AstroSat Completes 100 days in Orbit
Story of the week related to AstroSat
The AstroSat, the multi-wavelength space based observatory of India, launched on September 28, 2015, has completed more than 100 days in orbit and has experiments covering the UV and X-ray wavebands to conduct observations in the area of astronomy. The Performance Verification (PV) phase of AstroSat is now half way through and it was decided to review the operations so far in order to assess the gain in understanding of the spacecraft operations and the scientific outcome envisaged. Based on this review it is certain that ISRO and the Science community stands vindicated that the outcomes are as expected and in a short while the learning from this mission is enormous.
The AstroSat, with all its Five payloads of astronomy, is unique and the operational procedures enhanced to suit the payload requirements unlike the earlier remote sensing or communication missions of ISRO. The astronomy payloads demand stringent geometrical constraints with respect to bright objects in space, specific state of payloads during South Atlantic Anomaly (SAA), Earth Occult and eclipse (night side) regions and finally constrained attitude manoeuvres avoiding Sun in +Roll and +yaw axes of the spacecraft simultaneously. This requires utmost careful planning on ground and executing the same on orbit.
The AstroSat pointing accuracy is found to be dependent upon two factors; the settling of gyro drift behaviour and lack of updates of the star sensor during the earth albedo region. Both sensors are studied on-orbit for a whole month and procedures built to counter their effects. Gyro base temperature affects gyro drift and therefore a tight control on base temperature was exacted by controlling Sun-pitch and Earth-pitch angles. This solved the gyro drift problem. Similarly the star sensor, and updates of gyro are supplemented by extensive modelling on ground. Subsequently, the procedure is incorporated into the payload programming software and automated for current operations.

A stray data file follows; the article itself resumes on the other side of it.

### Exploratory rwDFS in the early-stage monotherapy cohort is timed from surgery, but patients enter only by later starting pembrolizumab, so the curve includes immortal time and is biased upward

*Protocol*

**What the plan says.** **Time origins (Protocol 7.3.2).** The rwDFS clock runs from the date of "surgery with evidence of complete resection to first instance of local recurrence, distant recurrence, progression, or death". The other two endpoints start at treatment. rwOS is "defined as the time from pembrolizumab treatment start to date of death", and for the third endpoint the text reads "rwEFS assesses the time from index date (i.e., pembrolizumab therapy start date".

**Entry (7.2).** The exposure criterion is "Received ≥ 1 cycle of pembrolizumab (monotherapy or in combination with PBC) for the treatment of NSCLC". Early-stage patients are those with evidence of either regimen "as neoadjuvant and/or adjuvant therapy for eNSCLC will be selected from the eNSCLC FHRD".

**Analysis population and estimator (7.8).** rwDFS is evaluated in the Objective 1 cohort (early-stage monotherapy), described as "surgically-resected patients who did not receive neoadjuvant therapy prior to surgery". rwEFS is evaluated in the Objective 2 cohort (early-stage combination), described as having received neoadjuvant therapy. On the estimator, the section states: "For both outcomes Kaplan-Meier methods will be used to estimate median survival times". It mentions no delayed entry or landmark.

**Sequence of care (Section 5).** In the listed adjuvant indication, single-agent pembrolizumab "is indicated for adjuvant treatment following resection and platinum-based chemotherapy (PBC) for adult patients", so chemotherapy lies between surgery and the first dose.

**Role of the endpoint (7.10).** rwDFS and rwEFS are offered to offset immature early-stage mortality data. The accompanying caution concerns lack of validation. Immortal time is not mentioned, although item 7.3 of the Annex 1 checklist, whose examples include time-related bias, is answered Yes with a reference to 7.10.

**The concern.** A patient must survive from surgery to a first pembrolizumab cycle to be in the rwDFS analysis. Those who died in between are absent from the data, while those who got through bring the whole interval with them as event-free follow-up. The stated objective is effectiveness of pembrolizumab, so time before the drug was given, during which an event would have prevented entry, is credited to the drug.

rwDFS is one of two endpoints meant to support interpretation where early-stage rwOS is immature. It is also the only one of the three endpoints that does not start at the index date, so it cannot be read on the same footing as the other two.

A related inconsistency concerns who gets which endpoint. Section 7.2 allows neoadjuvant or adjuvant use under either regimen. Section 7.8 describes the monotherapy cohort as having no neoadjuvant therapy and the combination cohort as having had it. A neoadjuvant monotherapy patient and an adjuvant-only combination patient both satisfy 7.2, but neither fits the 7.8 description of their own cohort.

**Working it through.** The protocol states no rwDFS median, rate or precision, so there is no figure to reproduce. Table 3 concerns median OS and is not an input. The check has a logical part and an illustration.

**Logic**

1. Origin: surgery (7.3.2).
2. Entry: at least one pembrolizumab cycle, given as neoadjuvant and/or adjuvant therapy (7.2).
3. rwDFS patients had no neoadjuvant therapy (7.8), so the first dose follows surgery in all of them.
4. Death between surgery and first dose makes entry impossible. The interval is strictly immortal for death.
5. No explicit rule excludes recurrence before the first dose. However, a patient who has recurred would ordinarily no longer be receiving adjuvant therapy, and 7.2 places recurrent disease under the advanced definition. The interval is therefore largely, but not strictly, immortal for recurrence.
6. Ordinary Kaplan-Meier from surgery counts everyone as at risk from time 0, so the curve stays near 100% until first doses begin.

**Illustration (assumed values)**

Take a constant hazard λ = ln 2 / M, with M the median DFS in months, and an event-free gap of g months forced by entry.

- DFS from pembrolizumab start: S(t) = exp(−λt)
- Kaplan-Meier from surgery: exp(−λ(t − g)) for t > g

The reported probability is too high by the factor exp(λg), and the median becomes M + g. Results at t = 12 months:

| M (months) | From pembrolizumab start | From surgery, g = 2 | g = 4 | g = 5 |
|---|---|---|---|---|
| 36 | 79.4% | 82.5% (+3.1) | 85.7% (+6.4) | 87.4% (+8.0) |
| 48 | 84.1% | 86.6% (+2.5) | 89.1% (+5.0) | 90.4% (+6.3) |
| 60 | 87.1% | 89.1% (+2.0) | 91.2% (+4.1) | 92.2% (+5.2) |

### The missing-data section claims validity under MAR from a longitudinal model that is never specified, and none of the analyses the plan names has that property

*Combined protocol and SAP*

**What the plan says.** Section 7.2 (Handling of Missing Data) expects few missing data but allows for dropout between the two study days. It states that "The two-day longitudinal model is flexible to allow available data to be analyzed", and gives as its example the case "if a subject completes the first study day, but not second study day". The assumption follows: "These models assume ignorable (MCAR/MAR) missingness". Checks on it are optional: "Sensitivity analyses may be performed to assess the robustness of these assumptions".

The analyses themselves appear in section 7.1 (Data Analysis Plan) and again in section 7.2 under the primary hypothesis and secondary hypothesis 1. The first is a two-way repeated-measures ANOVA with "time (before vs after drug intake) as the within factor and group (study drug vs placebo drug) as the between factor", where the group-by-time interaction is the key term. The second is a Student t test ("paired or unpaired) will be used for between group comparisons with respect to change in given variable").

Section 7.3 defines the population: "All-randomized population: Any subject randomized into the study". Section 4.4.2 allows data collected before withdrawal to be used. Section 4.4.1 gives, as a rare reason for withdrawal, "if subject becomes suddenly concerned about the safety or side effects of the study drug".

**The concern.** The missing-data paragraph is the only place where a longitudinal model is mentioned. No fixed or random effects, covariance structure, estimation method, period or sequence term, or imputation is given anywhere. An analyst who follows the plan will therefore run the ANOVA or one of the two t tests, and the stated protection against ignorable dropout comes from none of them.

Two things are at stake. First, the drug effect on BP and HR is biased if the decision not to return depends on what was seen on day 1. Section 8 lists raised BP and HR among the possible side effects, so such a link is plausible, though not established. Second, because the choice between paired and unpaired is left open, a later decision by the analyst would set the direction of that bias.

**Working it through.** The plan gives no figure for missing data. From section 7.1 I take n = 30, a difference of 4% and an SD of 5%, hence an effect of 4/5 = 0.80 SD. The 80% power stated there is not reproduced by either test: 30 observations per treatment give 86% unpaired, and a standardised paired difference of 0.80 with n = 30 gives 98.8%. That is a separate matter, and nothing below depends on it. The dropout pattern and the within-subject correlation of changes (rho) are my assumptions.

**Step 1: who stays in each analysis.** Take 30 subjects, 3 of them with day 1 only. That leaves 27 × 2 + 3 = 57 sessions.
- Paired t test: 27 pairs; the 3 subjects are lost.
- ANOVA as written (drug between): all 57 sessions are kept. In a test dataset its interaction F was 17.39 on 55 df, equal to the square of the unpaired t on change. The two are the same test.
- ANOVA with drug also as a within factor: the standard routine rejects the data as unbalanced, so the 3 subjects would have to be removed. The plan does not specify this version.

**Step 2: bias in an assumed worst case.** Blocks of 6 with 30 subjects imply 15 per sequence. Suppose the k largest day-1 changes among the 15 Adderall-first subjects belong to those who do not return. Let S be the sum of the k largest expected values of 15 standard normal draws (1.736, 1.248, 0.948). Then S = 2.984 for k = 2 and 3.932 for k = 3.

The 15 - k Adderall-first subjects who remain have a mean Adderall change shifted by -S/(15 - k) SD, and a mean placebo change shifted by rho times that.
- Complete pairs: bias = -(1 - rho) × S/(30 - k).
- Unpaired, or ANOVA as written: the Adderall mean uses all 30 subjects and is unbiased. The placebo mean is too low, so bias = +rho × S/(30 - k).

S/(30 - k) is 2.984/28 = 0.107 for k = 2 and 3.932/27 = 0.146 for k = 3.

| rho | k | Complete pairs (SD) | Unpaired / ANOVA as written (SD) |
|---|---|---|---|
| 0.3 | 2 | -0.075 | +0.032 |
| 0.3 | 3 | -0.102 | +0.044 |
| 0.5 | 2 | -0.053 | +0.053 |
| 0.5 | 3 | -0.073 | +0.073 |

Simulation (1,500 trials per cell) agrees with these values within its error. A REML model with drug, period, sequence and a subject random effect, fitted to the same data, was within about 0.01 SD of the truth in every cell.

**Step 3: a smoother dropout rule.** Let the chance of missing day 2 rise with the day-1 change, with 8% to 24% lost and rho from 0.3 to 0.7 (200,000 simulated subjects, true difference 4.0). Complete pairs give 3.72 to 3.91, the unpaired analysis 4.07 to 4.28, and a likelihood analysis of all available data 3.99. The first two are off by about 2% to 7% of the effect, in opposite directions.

As far as payloads are concerned, each of them was switched ON one at a time and the preliminary performance was checked before going further for calibrations and observations of certain target sources. Few calibrations are still pending and further observations are planned before the end of performance verification phase of this satellite in March 2016. Few highlights of the observations obtained in the first 100 days of observations with the payloads are present here:
UVIT is the ultraviolet-visible eye of AstroSat. It is designed to make images over a field of ~ 28’, simultaneously in 3- bands: FUV (130-180 nm), NUV (200-300 nm), and VIS (320-550 nm). The specified spatial resolution for the ultraviolet is < 1.8” Full Width at Half Maximum (FWHM).
UVIT started observing the sky on 62nd day after the launch. Preliminary analysis of the initial observations indicate that the payload meets the requirements of sensitivity in FUV (130-180 nm) of maximum effective area as ~12 sq cm and spatial resolution of <1.8” FWHM in ultraviolet. Some of the preliminary results are presented in the following figures.
NUV Image of the galaxy in the sky. This image is corrected for drifts using UVIT itself; This image was acquired on Dec. 17, 2015. NGC 2336 is a barred spiral galaxy more than 100 million light years away. The spiral arms are indicative of several star forming regions and hence this galaxy is a very good target for UV studies (at present this image is one of the best resolved, large field NUV image of this galaxy and its surroundings)